Looks great so far!

The Witch is out. The movie that is. I have been following this film for months, so I hope it lives up to the hype.  So far I pleased with everything I read, though I am not trying to read to much to be honest.  Some of my fellow bloggers have already seen it.
I need to see this movie.

Once a again a tip o' the hat to my good friend +Calvin Heighton at Calvin's Canadian Cave of Cool for this one.
It's a "Dragon Wagon" with a surprisingly familiar font.


Is this the conveyance of some mad wizard?  A collector from the future? A Gamma World/D&D crossover?  No idea, but damn if I don't want to do something with this.
Here are some more links of information/pictures.

Need to learn a new language?  Well there is a Chrome add-in that simulates language immersion by swapping out words you read with those of the chosen language.  Which language?  Any language in Google Translate's database.  Trying it out now.

Finally the same folks that brought us the Harry Potter fan film The Greater Good just finished their newest fan film, Severus Snape and the Marauders.  I do love a good fan film!



I have to say the casting of this is spot on.

Monday, January 18, 2016

The Return of Strahd

The news is finally out, Ravenloft is coming back.
I have known about this for a while now from multiple reliable sources but obviously could not say anything.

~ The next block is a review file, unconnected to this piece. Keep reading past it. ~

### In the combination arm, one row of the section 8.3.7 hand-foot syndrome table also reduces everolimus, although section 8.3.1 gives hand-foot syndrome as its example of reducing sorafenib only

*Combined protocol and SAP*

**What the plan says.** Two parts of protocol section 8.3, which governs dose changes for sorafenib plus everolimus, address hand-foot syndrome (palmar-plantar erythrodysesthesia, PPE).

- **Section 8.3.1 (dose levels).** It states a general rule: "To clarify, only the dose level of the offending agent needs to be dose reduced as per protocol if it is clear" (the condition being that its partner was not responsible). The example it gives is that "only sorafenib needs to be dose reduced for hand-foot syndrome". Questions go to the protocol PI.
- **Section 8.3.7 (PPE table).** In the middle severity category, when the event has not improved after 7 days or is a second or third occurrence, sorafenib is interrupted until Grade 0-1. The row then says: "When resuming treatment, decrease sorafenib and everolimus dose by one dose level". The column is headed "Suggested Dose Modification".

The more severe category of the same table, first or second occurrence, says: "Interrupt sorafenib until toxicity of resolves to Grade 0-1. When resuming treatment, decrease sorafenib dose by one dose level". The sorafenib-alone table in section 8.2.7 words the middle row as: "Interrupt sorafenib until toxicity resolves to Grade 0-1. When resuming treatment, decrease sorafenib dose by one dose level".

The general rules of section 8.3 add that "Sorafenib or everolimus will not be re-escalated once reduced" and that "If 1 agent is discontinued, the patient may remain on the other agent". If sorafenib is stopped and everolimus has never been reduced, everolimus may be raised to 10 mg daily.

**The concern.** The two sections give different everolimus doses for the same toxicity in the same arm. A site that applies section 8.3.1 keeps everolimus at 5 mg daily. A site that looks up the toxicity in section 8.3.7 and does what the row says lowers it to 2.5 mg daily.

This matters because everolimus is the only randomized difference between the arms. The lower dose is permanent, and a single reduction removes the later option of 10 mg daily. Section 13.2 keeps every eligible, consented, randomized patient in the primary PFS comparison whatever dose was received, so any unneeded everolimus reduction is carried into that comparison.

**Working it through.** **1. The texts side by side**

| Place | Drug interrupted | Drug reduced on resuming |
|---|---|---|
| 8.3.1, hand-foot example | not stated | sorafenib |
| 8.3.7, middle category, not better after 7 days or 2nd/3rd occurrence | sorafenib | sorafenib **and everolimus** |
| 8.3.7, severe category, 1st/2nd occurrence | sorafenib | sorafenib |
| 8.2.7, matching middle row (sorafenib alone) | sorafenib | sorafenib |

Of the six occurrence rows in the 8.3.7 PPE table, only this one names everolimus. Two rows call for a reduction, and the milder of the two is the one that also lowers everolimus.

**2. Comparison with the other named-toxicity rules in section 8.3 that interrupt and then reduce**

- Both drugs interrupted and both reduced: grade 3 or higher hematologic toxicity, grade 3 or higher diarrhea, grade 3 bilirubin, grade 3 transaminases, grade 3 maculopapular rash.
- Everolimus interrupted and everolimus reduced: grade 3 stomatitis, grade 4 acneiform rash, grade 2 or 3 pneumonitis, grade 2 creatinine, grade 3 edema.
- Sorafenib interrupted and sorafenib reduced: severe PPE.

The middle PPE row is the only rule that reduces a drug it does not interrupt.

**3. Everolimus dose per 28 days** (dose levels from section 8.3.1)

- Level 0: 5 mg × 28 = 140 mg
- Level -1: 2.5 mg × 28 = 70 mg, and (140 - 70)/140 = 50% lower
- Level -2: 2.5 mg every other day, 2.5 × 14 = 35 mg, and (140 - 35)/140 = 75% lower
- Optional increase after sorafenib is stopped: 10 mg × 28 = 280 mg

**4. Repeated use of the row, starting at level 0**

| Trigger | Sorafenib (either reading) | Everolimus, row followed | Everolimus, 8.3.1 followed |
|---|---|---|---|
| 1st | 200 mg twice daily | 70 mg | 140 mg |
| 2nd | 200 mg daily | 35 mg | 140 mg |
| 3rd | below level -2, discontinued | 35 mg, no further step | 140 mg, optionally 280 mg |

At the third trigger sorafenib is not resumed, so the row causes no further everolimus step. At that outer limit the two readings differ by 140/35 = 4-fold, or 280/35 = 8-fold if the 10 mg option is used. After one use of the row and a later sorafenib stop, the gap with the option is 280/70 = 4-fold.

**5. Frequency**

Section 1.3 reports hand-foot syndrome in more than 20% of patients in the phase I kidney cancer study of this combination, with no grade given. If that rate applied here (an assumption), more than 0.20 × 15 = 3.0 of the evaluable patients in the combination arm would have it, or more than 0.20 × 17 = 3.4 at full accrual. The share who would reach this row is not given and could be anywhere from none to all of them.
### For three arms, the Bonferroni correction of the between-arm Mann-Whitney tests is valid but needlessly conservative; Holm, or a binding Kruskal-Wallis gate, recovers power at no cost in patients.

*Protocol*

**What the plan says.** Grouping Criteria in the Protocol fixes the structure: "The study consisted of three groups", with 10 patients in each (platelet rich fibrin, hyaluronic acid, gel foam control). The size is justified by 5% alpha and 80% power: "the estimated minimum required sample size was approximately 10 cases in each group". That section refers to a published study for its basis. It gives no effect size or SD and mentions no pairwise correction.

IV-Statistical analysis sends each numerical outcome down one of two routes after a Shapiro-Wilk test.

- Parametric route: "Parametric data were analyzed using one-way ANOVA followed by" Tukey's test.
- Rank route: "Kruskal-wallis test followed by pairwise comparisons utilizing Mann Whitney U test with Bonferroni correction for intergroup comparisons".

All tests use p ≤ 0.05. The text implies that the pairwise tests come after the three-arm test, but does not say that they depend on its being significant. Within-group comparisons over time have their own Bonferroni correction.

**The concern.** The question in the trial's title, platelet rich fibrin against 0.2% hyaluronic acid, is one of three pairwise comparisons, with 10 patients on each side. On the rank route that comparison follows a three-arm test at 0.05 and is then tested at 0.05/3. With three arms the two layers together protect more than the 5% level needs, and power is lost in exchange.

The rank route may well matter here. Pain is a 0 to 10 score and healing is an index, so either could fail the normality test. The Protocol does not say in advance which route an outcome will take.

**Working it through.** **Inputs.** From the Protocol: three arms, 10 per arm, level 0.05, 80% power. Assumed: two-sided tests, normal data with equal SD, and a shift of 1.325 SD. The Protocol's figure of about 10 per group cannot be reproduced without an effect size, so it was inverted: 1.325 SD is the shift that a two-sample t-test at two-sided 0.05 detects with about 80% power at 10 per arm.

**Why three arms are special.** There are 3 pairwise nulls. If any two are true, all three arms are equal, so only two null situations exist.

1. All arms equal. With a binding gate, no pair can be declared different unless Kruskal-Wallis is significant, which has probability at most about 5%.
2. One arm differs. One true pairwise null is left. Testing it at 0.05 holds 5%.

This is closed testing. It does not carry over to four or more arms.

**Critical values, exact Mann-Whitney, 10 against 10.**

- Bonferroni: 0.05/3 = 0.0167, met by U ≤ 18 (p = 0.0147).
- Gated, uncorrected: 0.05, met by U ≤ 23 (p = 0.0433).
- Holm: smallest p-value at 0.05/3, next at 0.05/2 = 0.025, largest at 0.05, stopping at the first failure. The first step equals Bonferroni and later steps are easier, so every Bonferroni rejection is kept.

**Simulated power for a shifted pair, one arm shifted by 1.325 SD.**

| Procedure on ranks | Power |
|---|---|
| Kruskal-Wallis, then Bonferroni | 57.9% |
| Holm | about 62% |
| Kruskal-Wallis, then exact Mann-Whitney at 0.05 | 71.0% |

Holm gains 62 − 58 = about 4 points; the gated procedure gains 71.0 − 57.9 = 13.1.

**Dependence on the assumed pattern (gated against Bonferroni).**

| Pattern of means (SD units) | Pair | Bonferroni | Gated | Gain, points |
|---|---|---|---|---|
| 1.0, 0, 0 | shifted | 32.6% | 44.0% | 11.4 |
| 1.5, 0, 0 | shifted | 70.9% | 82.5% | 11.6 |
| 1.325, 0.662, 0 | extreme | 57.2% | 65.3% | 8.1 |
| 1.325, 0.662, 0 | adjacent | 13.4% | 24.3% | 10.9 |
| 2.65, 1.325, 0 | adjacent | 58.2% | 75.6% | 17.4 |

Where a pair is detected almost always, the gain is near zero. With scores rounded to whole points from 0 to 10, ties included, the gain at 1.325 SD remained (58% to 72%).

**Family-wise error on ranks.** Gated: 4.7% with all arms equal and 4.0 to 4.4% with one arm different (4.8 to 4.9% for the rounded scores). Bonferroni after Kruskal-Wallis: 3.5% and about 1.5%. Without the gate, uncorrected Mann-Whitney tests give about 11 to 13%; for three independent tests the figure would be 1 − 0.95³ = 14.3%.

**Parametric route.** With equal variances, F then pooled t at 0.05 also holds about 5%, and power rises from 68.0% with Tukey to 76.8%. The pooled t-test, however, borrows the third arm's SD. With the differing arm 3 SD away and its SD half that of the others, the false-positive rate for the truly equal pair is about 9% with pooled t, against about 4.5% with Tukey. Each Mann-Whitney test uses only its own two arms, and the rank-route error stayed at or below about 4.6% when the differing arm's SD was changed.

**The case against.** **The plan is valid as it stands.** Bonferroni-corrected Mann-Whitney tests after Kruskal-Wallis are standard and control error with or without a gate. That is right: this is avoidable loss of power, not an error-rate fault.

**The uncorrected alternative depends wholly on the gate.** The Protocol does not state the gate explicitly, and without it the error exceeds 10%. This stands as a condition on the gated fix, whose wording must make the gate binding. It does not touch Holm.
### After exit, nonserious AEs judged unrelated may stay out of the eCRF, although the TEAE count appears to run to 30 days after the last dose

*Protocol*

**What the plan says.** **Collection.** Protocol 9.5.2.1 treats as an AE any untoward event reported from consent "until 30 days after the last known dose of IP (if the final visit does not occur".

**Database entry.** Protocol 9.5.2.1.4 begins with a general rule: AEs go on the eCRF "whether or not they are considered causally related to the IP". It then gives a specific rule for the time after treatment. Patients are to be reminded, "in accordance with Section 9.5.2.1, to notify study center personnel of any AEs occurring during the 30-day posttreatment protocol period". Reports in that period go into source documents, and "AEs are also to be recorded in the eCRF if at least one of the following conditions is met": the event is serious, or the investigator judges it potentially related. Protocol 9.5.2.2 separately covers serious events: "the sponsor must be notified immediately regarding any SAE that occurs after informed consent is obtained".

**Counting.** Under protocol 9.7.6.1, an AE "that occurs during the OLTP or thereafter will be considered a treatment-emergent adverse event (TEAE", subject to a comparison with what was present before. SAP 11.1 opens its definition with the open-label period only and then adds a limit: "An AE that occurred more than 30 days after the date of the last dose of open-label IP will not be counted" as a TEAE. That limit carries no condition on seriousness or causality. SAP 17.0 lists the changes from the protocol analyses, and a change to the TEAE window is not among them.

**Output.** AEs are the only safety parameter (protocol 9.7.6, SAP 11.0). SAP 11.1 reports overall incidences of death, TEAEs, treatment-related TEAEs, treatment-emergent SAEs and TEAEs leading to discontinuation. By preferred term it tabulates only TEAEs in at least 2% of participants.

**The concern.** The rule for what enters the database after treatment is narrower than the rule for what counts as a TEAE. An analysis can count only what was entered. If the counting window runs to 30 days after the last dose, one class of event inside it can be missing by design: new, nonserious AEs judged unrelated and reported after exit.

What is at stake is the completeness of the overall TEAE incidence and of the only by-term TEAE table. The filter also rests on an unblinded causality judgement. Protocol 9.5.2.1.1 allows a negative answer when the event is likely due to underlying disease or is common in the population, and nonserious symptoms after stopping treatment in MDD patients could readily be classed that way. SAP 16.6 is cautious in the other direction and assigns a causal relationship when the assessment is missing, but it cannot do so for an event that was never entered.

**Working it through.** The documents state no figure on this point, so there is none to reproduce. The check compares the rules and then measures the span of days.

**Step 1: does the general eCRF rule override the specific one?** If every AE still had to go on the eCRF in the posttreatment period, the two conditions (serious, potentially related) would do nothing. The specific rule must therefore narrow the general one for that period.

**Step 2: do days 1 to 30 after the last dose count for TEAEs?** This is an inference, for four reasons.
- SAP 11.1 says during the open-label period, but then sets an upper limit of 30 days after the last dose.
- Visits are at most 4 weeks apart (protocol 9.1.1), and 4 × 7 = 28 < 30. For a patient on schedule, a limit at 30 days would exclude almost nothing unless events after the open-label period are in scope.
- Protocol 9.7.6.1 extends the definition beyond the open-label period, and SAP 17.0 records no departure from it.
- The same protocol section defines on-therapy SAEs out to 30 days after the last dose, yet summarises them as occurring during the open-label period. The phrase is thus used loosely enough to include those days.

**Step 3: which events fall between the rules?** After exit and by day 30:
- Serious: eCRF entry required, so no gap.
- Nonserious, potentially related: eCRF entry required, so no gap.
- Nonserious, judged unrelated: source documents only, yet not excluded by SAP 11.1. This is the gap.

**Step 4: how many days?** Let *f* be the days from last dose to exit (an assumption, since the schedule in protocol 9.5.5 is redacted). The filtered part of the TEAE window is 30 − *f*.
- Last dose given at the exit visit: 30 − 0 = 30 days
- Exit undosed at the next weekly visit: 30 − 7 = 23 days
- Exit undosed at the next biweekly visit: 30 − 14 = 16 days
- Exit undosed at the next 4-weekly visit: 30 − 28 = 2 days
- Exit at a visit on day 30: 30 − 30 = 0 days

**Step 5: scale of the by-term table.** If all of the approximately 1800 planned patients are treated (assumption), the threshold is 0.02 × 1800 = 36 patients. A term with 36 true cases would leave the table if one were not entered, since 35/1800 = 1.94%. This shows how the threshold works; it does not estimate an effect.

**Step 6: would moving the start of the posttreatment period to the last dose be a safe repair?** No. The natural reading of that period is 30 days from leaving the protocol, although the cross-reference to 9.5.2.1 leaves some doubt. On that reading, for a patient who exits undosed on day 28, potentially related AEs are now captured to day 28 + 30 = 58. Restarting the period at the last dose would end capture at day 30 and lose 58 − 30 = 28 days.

Curse of Strahd is the next campaign for D&D 5.

http://dnd.wizards.com/articles/news/return-ravenloft

http://dnd.wizards.com/products/tabletop-games/rpg-products/curse-strahd

So yeah...I am REALLY excited about it.

I just hope that Barovia is not relocated to the Forgotten Realms. We all know it is from Mystara!

But in any case this looks great and I can't wait till March 5th!  (Yeah I get new releases 10 days early).



Thursday, August 27, 2015

RPG a Day 2015, Day 27

Day 27: Favorite idea for merging two games into one

I have had a few to be honest.  In fact they get their own label here, Plays Well With Others.

My favorite though is "Black Rose", my mixing of Blue Rose with Ravenloft.

Here are some of the posts from back then.


It was a lot of fun.


Sunday, August 16, 2015

RPG a Day 2015, Day 16

Day 16: Longest Game Session Played

Back in college I went over to my High School DM's house.  He had come down to college where I was because I had talked the place up so much.

We co ran a Ravenloft game, "Dreams of Ravenloft" where basically one of us ran I6 and the other I10.  Anytime the characters fell asleep they would wake up in the other reality.  Not know which one was real or not.

I went over on a Friday afternoon and we played straight to Sunday night.  This was back before cell phones so my roommates had no idea where I was.  So it was only about 56 hours, but it was 56 continuous hours, minus some time for naps.

Can't do that anymore.



Monday, August 3, 2015

Back From Gen Con!

Well another Gen Con has come and gone.